How could I know if there's a keylogger in my system, or at least if one is active right now?

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    In Ubuntu , unless it is already cracked or Hacked ( rare scenario) the presence of Keylogger is not possible. It has different and robust security Module compared to windows. – atenz Jul 30 '12 at 7:07
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    @atenz Not true, if you are running the X.org display manager. Just to see how easy it is to compromise security, google 'GUI isolation'. Comparatively, Windows has been doing GUI isolation better since Vista. – Nanashi No Gombe Apr 1 '18 at 8:12

Is a keylogger running right now?

  • First, we'll assume you're using a stock Ubuntu system that X installed and that has always been under X's control -- where X is yourself or someone you absolutely trust.

  • Since this is a stock system and all software has been installed from the official repositories, you can be certain that there is no hidden keylogger in there, e.g. someone modifies the kernel specially to spy on you such that it is very hard to detect.

  • Then, if a keylogger is running, its process(es) will be visible. All you need to do is use ps -aux, or htop to look at the list of all running processes and figure out if anything is suspicious.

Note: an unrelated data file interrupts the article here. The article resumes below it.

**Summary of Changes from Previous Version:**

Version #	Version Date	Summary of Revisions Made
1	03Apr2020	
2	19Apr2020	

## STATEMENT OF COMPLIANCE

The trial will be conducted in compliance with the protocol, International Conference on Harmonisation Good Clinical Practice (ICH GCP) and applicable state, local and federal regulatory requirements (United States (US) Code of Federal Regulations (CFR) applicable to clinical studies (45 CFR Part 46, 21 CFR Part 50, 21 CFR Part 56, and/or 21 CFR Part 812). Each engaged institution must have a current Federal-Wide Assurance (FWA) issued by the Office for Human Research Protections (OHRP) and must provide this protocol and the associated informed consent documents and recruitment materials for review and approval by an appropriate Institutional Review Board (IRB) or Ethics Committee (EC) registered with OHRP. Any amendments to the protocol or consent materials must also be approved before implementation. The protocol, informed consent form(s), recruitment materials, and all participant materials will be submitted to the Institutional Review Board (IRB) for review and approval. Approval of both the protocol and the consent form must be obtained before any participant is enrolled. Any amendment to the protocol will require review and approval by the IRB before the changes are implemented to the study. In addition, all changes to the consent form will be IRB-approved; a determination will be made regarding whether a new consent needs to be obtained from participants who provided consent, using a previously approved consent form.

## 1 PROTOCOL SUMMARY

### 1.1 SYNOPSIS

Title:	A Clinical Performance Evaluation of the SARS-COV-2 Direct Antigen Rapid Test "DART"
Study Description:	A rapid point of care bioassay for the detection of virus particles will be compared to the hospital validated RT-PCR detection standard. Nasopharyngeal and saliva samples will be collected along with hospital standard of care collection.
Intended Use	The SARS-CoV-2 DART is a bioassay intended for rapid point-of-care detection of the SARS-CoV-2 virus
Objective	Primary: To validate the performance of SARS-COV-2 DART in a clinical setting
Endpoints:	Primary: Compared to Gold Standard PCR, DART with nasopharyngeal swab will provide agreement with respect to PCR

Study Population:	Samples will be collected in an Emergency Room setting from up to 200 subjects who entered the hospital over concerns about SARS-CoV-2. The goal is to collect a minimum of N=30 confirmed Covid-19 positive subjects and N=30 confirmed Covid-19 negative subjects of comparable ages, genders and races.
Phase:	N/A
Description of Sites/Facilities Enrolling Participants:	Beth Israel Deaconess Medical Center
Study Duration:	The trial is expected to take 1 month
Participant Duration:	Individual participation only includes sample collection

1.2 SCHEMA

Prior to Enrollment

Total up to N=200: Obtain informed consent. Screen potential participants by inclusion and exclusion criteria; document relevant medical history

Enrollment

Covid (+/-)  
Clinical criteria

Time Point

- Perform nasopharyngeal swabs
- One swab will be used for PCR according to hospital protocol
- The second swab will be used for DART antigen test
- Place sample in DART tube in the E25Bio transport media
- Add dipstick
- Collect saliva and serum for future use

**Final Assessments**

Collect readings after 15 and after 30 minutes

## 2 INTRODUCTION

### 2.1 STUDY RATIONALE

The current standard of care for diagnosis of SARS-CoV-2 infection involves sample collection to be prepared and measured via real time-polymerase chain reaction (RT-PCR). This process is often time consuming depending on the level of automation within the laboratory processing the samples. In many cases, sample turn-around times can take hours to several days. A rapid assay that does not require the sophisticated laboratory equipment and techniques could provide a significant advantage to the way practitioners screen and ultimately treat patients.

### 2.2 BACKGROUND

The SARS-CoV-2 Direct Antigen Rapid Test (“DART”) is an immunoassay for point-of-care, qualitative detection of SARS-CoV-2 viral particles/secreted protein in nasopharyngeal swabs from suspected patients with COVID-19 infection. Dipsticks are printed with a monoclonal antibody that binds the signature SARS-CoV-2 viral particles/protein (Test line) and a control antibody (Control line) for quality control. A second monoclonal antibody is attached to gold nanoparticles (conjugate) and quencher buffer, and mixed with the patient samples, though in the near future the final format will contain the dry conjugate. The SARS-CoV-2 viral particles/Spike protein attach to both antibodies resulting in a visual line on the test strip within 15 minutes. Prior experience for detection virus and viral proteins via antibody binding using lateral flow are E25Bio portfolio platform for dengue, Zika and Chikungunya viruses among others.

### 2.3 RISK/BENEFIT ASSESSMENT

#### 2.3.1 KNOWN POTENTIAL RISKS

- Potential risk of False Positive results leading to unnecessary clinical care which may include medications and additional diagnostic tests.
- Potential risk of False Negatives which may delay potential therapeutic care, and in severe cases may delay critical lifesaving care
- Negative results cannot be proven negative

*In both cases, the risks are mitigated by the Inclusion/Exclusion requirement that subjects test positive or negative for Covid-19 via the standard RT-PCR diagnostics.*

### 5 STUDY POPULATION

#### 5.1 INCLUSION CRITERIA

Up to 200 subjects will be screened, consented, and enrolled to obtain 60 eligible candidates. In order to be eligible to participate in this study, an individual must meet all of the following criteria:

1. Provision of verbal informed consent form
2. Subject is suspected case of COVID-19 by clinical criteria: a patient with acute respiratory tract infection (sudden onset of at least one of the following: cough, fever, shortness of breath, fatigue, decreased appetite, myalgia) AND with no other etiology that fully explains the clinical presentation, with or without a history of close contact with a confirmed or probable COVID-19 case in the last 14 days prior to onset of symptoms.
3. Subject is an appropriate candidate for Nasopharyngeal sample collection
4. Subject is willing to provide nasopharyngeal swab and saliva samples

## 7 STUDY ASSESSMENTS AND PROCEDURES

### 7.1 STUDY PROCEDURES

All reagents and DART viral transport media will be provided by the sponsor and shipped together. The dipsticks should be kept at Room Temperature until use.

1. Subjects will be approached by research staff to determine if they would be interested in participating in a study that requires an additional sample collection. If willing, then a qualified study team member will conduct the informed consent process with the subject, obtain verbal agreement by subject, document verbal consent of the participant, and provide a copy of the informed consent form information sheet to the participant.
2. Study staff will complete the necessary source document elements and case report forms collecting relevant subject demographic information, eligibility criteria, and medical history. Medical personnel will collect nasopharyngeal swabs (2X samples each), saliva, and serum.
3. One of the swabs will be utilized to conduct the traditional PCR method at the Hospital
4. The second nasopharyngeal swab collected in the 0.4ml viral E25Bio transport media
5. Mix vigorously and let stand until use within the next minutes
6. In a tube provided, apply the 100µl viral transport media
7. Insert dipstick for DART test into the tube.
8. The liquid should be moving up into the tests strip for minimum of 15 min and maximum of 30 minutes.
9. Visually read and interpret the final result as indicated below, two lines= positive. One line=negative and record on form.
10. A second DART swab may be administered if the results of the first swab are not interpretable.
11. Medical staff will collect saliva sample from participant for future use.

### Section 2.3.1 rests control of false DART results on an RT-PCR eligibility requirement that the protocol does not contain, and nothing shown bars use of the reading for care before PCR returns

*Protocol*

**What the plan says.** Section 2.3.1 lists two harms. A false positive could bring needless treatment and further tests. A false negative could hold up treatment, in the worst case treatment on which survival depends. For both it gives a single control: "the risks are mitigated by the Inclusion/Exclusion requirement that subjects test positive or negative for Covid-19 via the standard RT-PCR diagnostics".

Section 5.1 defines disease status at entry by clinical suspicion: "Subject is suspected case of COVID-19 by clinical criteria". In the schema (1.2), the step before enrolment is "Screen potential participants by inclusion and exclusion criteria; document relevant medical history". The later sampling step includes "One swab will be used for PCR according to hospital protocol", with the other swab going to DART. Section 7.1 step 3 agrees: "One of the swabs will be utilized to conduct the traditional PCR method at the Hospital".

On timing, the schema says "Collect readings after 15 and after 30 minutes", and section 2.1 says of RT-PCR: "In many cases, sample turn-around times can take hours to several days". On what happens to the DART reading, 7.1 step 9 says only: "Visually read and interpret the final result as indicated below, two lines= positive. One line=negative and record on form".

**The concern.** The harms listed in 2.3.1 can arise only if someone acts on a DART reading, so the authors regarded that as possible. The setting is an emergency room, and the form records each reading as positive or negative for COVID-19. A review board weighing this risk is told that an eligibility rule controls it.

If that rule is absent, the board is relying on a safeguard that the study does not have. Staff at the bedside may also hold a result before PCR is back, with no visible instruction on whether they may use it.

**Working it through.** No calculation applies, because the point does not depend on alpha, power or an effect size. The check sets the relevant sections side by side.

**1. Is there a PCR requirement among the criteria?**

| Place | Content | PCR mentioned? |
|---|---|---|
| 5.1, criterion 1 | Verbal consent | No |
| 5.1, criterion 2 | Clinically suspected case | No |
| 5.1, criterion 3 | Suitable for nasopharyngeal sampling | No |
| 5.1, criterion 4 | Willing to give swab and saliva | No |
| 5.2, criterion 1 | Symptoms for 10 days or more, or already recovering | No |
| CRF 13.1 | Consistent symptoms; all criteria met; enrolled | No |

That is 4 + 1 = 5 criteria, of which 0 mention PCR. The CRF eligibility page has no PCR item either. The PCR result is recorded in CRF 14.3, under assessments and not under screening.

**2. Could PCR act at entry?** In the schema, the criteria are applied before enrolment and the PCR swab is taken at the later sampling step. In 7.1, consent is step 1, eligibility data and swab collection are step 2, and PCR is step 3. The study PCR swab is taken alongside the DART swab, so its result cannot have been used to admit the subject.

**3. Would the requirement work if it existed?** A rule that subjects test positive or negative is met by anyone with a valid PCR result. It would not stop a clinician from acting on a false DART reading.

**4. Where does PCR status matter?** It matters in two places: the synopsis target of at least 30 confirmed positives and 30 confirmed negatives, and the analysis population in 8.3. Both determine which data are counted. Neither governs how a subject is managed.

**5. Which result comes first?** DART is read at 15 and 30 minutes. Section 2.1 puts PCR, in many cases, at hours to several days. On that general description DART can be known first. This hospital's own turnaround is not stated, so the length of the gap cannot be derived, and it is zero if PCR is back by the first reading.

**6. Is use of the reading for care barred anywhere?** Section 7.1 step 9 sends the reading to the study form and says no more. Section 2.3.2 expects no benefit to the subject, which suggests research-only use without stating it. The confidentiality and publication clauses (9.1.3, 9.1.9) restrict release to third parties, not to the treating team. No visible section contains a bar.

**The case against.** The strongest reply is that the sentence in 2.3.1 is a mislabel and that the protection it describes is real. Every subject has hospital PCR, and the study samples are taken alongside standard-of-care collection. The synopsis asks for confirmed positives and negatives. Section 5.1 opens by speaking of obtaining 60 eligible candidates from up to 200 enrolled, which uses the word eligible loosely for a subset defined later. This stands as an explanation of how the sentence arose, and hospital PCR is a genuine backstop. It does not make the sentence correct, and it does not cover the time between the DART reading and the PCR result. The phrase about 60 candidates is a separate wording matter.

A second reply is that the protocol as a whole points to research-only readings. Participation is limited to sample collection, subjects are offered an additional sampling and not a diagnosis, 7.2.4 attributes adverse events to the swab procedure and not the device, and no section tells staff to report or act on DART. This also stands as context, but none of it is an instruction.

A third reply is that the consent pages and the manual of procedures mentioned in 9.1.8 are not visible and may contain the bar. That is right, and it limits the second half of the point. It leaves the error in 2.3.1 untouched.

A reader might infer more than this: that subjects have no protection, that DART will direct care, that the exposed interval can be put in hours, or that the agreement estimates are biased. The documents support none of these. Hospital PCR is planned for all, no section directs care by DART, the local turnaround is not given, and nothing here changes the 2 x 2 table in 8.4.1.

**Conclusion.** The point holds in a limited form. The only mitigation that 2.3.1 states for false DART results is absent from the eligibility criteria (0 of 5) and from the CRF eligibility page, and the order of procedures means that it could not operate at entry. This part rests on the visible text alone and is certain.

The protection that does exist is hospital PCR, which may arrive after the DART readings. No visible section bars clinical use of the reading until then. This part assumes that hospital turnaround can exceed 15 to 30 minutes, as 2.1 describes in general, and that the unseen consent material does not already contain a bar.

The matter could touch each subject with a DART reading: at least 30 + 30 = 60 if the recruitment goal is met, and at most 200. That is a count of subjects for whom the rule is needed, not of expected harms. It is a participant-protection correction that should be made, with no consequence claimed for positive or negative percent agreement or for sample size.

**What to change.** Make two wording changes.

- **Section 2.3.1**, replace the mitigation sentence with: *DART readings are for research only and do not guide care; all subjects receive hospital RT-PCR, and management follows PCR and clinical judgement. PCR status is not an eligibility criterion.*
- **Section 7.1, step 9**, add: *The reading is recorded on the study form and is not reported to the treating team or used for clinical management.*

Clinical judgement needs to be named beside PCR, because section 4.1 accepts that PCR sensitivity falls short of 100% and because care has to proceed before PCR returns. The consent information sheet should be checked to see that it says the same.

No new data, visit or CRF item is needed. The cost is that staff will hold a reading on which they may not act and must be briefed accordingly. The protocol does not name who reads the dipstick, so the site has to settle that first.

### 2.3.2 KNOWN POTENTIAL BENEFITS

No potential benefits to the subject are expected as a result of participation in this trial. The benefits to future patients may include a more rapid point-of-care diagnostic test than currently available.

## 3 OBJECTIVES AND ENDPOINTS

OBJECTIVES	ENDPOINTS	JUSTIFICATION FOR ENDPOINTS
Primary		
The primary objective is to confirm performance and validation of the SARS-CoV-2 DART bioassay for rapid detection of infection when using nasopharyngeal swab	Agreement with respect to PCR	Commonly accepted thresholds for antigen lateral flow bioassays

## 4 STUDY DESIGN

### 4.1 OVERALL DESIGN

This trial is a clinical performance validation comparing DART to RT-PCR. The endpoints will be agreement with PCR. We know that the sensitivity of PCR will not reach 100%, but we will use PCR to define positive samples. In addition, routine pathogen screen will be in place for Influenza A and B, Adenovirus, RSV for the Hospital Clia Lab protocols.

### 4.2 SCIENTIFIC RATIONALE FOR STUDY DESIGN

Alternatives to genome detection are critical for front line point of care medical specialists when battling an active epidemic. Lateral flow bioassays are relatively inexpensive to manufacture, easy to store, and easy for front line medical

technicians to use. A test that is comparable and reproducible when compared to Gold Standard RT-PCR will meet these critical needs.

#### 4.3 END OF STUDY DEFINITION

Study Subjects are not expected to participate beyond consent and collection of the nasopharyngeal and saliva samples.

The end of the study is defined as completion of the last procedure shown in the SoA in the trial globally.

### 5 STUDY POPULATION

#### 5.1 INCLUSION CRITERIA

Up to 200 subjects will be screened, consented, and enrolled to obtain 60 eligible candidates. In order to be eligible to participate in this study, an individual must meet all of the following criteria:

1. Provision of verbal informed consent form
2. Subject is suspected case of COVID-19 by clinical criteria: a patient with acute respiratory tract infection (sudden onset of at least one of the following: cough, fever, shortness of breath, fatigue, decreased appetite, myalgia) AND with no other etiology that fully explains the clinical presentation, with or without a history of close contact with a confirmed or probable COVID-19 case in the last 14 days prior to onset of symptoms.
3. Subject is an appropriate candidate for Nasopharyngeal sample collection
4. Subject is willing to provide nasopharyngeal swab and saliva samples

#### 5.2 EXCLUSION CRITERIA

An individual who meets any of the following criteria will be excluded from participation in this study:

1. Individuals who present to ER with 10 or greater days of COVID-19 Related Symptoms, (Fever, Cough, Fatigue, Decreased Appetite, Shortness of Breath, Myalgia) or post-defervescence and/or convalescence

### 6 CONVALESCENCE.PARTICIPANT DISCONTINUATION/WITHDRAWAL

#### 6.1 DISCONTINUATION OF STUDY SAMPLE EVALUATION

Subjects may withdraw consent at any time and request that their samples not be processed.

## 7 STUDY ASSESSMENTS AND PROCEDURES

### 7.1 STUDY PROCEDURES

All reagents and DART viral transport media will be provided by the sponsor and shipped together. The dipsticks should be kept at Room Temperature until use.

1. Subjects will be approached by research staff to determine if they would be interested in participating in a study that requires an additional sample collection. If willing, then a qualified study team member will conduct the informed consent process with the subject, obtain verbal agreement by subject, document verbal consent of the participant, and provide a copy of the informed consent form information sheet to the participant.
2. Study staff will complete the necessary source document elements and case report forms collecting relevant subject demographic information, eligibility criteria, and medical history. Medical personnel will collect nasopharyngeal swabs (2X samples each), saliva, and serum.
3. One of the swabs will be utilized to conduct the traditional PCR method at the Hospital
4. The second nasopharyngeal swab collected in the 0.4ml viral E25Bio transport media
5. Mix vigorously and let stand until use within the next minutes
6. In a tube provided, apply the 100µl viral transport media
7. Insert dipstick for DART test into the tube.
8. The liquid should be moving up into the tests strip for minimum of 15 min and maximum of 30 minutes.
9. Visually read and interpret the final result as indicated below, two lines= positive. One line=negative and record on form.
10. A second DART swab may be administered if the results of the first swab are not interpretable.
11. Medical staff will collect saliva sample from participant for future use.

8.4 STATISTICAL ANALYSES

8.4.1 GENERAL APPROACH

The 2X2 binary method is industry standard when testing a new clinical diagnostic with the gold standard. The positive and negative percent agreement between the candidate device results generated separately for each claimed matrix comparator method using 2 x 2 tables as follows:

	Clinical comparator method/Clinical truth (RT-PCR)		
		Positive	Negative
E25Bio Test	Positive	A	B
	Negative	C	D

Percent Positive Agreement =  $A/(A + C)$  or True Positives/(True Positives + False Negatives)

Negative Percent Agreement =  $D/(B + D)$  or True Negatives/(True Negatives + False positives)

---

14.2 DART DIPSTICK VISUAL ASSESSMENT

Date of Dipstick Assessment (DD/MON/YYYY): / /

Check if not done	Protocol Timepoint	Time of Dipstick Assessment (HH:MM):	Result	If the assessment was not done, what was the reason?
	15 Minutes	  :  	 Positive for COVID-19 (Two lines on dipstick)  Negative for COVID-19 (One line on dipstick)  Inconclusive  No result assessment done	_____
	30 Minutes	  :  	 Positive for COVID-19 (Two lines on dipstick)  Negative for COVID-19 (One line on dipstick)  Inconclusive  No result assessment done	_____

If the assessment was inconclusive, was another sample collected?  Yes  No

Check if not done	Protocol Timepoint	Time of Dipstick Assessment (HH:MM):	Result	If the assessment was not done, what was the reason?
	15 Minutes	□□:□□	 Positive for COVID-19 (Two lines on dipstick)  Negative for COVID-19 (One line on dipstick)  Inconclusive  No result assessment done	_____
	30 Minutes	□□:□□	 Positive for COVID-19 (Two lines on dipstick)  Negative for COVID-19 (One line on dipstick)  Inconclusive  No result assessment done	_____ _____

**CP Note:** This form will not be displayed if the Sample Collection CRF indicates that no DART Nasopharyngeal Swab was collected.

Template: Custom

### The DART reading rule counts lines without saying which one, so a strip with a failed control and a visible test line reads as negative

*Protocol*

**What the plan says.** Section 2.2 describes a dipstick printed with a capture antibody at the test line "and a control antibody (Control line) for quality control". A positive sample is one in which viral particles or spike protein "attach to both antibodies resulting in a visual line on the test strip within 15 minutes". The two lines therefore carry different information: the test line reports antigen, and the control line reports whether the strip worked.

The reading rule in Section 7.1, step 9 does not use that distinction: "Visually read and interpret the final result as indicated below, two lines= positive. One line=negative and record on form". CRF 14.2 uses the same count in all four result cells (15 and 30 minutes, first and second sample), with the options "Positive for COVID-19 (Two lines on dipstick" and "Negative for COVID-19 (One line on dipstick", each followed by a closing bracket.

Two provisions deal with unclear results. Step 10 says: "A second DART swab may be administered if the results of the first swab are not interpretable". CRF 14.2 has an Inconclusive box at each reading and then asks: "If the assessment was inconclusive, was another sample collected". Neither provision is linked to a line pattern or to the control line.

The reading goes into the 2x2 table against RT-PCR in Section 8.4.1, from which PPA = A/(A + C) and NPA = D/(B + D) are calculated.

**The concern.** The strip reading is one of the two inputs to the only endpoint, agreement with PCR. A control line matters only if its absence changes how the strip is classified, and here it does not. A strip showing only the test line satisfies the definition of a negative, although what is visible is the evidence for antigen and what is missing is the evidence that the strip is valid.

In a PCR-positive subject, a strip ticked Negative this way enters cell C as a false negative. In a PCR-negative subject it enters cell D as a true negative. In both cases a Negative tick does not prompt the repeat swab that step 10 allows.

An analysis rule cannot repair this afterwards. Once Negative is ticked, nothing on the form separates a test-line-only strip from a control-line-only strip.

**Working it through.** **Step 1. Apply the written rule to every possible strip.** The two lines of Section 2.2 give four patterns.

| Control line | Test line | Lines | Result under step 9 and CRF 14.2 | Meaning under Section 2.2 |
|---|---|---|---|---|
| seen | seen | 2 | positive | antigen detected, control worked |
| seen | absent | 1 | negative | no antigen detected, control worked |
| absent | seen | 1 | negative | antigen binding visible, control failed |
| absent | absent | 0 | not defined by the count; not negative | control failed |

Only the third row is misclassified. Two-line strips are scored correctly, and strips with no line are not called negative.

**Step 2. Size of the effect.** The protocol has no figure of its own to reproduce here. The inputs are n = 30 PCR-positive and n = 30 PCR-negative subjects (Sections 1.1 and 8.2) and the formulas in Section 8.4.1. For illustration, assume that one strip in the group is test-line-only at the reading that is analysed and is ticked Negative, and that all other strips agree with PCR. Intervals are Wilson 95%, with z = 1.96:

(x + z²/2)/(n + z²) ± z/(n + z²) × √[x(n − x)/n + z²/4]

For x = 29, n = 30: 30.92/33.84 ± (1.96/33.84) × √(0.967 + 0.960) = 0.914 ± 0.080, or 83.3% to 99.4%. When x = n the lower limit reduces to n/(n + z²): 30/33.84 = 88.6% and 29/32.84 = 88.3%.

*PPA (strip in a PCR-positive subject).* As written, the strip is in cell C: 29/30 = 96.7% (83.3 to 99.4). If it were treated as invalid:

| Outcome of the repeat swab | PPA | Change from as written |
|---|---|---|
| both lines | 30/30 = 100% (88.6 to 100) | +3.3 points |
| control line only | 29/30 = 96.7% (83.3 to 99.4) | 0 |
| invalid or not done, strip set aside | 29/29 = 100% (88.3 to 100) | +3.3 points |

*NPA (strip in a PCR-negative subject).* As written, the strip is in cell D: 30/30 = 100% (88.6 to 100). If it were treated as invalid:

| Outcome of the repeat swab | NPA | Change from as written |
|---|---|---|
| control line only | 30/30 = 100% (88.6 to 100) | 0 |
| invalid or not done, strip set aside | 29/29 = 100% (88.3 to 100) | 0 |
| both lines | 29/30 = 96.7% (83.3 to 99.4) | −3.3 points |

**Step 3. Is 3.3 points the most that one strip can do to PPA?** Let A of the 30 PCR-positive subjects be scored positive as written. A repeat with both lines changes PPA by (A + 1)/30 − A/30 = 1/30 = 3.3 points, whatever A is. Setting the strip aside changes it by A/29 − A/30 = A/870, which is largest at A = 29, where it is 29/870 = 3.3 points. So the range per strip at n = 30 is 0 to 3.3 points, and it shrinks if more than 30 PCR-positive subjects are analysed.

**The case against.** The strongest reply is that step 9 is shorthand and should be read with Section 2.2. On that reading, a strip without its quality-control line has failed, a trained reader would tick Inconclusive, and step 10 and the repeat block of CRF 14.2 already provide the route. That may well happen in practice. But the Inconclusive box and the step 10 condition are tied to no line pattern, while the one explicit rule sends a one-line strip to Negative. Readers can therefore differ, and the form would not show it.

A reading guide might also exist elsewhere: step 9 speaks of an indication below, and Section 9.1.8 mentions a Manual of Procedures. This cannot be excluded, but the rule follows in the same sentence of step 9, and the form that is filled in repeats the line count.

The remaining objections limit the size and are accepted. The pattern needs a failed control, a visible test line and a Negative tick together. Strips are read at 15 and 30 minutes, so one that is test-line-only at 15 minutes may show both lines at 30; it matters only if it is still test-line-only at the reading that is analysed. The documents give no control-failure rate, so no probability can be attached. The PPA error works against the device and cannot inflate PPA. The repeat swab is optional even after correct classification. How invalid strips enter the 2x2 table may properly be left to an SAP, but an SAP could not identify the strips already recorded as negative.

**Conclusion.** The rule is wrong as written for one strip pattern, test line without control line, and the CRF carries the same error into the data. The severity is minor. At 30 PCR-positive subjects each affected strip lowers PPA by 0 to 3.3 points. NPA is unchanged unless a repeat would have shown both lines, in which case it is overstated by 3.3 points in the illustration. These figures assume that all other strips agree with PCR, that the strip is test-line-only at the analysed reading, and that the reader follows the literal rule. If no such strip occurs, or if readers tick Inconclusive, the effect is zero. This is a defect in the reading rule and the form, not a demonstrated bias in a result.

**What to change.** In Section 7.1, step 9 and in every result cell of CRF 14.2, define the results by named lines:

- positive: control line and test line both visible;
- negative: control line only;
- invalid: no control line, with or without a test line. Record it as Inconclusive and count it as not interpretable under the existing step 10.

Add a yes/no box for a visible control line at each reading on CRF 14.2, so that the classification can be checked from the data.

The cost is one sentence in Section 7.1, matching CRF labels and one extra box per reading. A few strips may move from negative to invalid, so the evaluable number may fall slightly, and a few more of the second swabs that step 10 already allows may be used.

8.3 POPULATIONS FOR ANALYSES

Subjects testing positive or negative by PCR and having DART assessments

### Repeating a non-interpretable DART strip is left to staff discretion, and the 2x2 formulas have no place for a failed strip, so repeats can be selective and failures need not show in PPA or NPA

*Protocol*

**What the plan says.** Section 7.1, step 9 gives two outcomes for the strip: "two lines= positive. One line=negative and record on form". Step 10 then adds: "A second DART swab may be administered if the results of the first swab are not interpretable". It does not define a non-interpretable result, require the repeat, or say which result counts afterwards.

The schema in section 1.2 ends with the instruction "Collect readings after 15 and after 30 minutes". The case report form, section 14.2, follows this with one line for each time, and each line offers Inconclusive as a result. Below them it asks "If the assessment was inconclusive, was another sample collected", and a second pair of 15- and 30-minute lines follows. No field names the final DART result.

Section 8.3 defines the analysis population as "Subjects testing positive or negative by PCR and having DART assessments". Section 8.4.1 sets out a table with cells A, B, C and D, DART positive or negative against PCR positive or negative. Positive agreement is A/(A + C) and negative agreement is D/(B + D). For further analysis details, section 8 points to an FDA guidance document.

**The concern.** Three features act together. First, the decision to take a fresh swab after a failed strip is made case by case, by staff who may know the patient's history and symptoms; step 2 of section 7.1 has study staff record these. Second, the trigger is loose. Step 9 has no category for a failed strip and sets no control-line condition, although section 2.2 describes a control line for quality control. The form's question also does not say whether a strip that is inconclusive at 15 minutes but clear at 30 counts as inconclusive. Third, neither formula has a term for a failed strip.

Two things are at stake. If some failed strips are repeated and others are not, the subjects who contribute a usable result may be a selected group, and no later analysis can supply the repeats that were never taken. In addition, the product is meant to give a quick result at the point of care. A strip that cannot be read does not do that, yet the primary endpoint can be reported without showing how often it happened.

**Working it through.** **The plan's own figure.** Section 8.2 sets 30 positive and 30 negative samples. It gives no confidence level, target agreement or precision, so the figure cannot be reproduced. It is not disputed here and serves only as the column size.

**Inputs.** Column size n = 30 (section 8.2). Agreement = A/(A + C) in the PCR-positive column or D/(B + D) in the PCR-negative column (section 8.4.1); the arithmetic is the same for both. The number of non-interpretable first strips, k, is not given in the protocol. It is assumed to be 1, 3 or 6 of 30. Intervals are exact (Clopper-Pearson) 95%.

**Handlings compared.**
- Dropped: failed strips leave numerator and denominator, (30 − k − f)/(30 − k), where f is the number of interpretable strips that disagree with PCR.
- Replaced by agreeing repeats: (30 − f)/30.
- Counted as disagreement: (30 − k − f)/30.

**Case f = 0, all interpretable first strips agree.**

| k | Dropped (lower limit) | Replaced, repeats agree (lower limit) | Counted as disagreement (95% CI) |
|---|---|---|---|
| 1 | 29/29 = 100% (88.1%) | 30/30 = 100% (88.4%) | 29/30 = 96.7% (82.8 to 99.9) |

• The most common "legitimate" Linux keyloggers are lkl, uberkey, THC-vlogger, PyKeylogger, logkeys. logkeys is the only one available in the Ubuntu repositories.

Did I accidentally download a trojan/virus keylogger?

  • Usually this risk is very minimal on Ubuntu/Linux because of the privileges (su) required.
  • You can try using a "rootkit" detector as Mitch noted in his answer.
  • Otherwise, it comes down to forensic analysis, such as tracing/debugging processes, looking at file modifications/timestamps between boots, sniffing network activity, etc.

What if I'm on an "untrusted" Ubuntu system?

So what if you're in an internet/cybercafe, at the library, at work, etc.? Or even a home computer used by many family members?

Well, all bets are off in that case. It's fairly easy to spy on your keystrokes if someone has enough skill/money/determination:

  • Those kernel-modifying hidden keyloggers that are so nearly impossible to introduce into someone else's system are much easier to introduce when you're the administrator of a public computer lab and are putting them on your own systems.
  • There are hardware USB or PS/2 keyloggers that sit between the keyboard and the computer, logging each keystroke into built-in memory; they can be hidden inside the keyboard, or even inside the computer case.
  • Cameras can be positioned so that your keystrokes are visible or can be figured out.
  • If all else fails, a police state can always send their goons after you to force you to tell them what you were typing at gunpoint :/

So, the best you can do with an untrusted system is to take your own Live-CD/Live-USB and use that, take your own wireless keyboard and plug it into a usb port other than the one the system's own keyboard is on (eliminating hardware loggers both hidden in the keyboard, and ones on that port hidden in the computer, in hopes they didn't use a hardware logger for each port on the entire system), learn to spot cameras (including likely spots for hidden ones), and if you're in a police state, finish what you're doing and be somewhere else in less time than the response time of the local police.